Platt Perspective on Business and Technology

Dissent, disagreement, compromise and consensus 8 – the jobs and careers context 7

This is my 8th installment to a series on negotiating in a professional context, starting with the more individually focused side of that as found in jobs and careers, and going from there to consider the workplace and its business-supportive negotiations (see Guide to Effective Job Search and Career Development – 3, postings 484 and following for Parts 1-7.)

I have been systematically discussing a job search campaign and its progression of steps in this series, beginning with the preliminary stages of determining what you would most want to do next professionally, and where you would most likely find opportunity for achieving that. And I have more recently been focusing in that, on applying to specific positions with specific businesses that you would see as your top choice possibilities for meeting your goals, preferences and needs. I have, to be more specific there, been addressing top-choice job search campaign steps here since Part 4 of this series, leading up to Part 7 where I assume that you have made it through an initial largely automated preliminary screening process and you have met with a first round human screener, from Human Resources and at least as a phone interview.

I discussed how Human Resource interviewers are tasked with the job of weeding out inappropriate candidates, so the hiring managers they work with can focus on interviewing and considering a smaller number of best possible candidates, and in a manner that would fit effectively into their already busy schedules. And I discussed how these more personnel-oriented professionals pre-screen for their hiring managers by evaluating possible candidates for interpersonal skills and fit and for how readily they could be worked with: evaluating them for their basic compatibility for working at that business per se. This means personality fit and communications skills: listening skills definitely included, and more. And as I noted in Part 7, these are all very important considerations. No one wants to face Monday mornings and full work weeks ahead when that means their having to endure yet another week of having to work with some impossibly difficult coworker. The corporate culture fit, interpersonal skills fit and communications skills issues that I raised in Part 7 and that I have returned to here in this discussion are crucial, and both for finding the right people to hire and for maintaining a happy and productive workplace. And if these criteria are not met when selecting and bringing in a new hire, that challenge can overwhelm any value that a now hired colleague might be able to offer from their having the more technical skills that they would need in their work too.

I also at least began addressing the next step in this process in Part 7, that follows this initial HR level screening: meeting with the hiring manager themselves. And I focused there, on how important overall fit issues are as hiring criteria for them too as they make their hiring decisions. Hiring managers decide on who to hire, in large part on the basis of the technical and hands-on professional skills that the job candidates who they meet with, have. But first and foremost, these managers need and want to bring in people who will listen to them and who will follow their lead, and who can and will work effectively and smoothly with others on their team and not create friction or discord in the process. They want people there who will take directions, and at least constructive criticism too, if needed. And they want people who can work well under pressure, and who can be supportive of others and even when everyone is working to meet tight deadlines or facing other challenges. They want and need people on their team who can effectively contribute to larger overall collaborative efforts.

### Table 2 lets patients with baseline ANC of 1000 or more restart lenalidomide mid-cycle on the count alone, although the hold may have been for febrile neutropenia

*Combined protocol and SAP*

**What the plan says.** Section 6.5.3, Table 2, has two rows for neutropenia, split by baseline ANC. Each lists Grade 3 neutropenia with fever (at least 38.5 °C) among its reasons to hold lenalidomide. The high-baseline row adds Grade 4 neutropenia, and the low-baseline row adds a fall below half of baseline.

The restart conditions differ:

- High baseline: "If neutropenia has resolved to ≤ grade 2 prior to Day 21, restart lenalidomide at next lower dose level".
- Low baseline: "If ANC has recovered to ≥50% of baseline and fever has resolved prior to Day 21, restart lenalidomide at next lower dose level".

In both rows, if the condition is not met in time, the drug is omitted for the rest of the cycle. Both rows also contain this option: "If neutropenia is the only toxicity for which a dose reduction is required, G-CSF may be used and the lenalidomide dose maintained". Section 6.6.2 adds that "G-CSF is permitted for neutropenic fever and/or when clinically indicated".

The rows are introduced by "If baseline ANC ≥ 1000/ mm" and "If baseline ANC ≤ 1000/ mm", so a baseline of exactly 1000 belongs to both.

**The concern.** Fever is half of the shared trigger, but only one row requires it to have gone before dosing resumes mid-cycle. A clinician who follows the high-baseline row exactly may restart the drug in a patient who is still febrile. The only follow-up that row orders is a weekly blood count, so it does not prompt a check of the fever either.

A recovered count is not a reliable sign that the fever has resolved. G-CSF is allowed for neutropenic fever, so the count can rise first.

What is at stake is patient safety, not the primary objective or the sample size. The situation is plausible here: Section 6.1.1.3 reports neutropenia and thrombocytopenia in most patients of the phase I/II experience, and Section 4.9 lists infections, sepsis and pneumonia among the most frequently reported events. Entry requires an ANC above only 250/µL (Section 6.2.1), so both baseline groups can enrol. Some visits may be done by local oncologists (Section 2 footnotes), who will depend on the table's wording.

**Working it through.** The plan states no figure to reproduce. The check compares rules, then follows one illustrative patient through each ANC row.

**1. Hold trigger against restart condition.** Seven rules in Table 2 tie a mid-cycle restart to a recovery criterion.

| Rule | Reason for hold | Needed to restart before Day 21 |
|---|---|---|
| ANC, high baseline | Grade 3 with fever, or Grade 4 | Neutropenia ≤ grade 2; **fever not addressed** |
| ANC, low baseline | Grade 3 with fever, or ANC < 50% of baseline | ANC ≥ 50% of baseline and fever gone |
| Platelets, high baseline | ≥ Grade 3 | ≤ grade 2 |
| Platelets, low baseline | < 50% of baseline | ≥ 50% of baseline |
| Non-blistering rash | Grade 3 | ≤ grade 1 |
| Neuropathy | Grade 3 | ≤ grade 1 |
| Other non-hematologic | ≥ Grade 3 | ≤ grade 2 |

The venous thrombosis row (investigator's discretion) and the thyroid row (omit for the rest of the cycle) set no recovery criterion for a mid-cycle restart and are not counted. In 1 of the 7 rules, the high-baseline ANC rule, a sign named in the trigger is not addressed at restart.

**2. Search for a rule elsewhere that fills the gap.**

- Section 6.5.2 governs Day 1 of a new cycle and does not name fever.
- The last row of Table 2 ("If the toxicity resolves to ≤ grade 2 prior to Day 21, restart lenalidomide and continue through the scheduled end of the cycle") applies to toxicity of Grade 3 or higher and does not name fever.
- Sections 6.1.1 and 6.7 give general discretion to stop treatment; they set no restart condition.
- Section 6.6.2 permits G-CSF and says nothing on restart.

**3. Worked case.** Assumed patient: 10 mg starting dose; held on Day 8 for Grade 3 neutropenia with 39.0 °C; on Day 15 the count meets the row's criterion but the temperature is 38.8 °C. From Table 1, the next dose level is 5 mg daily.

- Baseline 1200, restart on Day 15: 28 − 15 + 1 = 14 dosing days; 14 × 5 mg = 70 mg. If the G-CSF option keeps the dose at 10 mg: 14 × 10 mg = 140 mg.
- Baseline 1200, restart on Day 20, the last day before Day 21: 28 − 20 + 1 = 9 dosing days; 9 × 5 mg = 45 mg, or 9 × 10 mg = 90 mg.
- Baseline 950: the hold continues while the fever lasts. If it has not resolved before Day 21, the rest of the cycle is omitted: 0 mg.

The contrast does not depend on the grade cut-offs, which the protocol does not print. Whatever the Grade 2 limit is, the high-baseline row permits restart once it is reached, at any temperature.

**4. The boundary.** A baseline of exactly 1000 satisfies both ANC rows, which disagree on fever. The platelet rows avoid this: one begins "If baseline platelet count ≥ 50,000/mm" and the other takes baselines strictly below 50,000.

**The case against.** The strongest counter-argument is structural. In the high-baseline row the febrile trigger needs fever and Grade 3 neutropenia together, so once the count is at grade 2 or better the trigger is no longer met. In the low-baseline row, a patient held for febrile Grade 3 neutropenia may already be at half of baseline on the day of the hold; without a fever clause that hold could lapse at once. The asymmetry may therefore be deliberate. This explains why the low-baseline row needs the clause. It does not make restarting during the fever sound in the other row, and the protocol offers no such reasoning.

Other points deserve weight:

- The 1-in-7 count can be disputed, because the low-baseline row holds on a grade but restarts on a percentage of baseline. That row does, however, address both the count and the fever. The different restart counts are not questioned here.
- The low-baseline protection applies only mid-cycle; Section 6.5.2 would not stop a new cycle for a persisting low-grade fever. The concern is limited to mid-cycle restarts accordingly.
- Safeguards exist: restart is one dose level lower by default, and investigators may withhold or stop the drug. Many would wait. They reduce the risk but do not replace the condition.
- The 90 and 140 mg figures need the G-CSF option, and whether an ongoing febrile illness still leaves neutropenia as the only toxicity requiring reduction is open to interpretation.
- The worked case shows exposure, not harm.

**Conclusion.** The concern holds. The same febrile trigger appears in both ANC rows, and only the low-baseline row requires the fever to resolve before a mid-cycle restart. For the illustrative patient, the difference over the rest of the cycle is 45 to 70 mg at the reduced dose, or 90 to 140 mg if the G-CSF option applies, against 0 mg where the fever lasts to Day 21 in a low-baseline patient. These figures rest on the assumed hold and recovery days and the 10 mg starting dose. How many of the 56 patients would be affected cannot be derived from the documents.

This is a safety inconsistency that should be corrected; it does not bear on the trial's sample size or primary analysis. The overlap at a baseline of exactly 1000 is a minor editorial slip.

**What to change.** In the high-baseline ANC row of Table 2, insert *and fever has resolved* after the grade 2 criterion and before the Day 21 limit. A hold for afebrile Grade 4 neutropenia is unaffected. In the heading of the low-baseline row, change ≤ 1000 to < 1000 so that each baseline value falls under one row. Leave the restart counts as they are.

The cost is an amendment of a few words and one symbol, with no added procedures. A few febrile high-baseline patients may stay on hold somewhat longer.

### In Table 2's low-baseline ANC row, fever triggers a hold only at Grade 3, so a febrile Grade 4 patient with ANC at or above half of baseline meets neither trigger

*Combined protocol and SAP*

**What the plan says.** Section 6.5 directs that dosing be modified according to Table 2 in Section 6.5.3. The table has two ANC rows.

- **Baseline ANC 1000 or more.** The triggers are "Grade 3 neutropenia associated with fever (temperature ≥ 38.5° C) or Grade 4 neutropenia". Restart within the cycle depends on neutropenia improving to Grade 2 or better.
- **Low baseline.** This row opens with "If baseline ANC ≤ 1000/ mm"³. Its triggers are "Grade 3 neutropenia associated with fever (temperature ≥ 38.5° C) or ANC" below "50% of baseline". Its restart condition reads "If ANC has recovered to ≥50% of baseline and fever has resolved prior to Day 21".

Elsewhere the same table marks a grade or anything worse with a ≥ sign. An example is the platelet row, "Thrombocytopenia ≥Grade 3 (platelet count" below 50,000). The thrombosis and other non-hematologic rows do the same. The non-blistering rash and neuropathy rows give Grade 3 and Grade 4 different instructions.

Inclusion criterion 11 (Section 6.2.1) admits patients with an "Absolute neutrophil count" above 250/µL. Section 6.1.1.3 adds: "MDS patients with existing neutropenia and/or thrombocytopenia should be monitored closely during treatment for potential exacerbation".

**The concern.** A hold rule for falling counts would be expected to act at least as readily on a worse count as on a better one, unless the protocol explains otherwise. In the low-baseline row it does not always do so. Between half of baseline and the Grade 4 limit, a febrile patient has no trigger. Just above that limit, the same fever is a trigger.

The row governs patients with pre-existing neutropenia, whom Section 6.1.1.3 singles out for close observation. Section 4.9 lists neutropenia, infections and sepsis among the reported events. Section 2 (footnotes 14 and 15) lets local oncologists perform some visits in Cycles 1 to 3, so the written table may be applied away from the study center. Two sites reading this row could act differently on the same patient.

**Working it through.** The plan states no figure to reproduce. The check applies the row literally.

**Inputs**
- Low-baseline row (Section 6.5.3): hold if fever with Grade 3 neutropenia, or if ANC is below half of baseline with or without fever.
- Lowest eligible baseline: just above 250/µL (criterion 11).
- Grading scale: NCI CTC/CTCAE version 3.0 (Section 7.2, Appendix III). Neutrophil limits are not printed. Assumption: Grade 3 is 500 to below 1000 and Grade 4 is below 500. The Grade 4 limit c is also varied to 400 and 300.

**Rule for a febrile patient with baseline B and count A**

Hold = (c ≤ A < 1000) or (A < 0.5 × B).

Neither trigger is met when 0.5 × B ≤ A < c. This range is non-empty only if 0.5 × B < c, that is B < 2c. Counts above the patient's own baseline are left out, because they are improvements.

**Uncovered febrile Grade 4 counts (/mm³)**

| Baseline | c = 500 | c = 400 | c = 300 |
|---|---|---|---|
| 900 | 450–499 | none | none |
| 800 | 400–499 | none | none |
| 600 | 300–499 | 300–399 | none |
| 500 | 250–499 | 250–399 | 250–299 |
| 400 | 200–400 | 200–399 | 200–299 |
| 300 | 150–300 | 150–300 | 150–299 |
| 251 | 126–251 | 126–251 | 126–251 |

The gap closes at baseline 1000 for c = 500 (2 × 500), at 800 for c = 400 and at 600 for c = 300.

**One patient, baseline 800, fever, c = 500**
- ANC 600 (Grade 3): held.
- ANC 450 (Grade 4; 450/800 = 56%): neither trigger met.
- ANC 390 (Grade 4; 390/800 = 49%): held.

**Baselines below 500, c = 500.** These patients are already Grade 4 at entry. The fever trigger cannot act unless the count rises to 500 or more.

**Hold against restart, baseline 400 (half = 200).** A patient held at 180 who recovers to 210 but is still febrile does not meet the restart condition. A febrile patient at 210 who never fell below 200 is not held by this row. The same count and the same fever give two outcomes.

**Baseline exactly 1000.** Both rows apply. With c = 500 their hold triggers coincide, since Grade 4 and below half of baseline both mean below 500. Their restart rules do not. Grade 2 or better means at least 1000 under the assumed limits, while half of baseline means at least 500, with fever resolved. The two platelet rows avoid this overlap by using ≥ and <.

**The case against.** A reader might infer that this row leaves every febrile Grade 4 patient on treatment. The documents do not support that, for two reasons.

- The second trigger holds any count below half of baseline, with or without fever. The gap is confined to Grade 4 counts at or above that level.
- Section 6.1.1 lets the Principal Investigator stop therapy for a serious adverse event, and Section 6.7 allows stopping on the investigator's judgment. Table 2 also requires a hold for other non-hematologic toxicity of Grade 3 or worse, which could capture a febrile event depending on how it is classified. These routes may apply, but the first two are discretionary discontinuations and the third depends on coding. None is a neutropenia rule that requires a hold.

• Think of this as a search for a best possible new hire, where that means their being able to use their more technical skills in ways that constructively, supportively fit into larger efforts, and certainly when explicitly working with others: their direct manager and supervisor included, as well as team member peers, outside stakeholders and others as needed.

This is a series on communications and negotiating skills, and not on the more technical side of what people would do on the job, if and when hired. And I have to add in that context that it is rare for a hiring manager to explicitly test the technical skills of the candidates who make it this far in this type of process. I remember being tested on my object oriented computer programming skills once, by a programming team leader at that company who was brought in by the hiring manager as a key stakeholder in their hiring process for that position. But that was a real exception in my experience, and rare in general from what I have learned from the experience of others. Most hiring managers, and certainly by this step in an overall hiring process, are focused on finding people who they can work with, and succeed with while doing so. (As a somewhat ironic aside, I have to add that I was not actually applying for a computer programmer position in the exceptions example that I just cited; I was applying for a job opportunity where I would be working with programmers, and where I would need to know and understand their products and services. But I would mostly find myself applying my soft skills in managing and coordinating others, and in working with outside stakeholders: clients definitely included. And then that turned into my real job application exception where I was very explicitly tested for my hands-on technical skills that I would not actually use on the job, and as a make or break evaluation criterion!)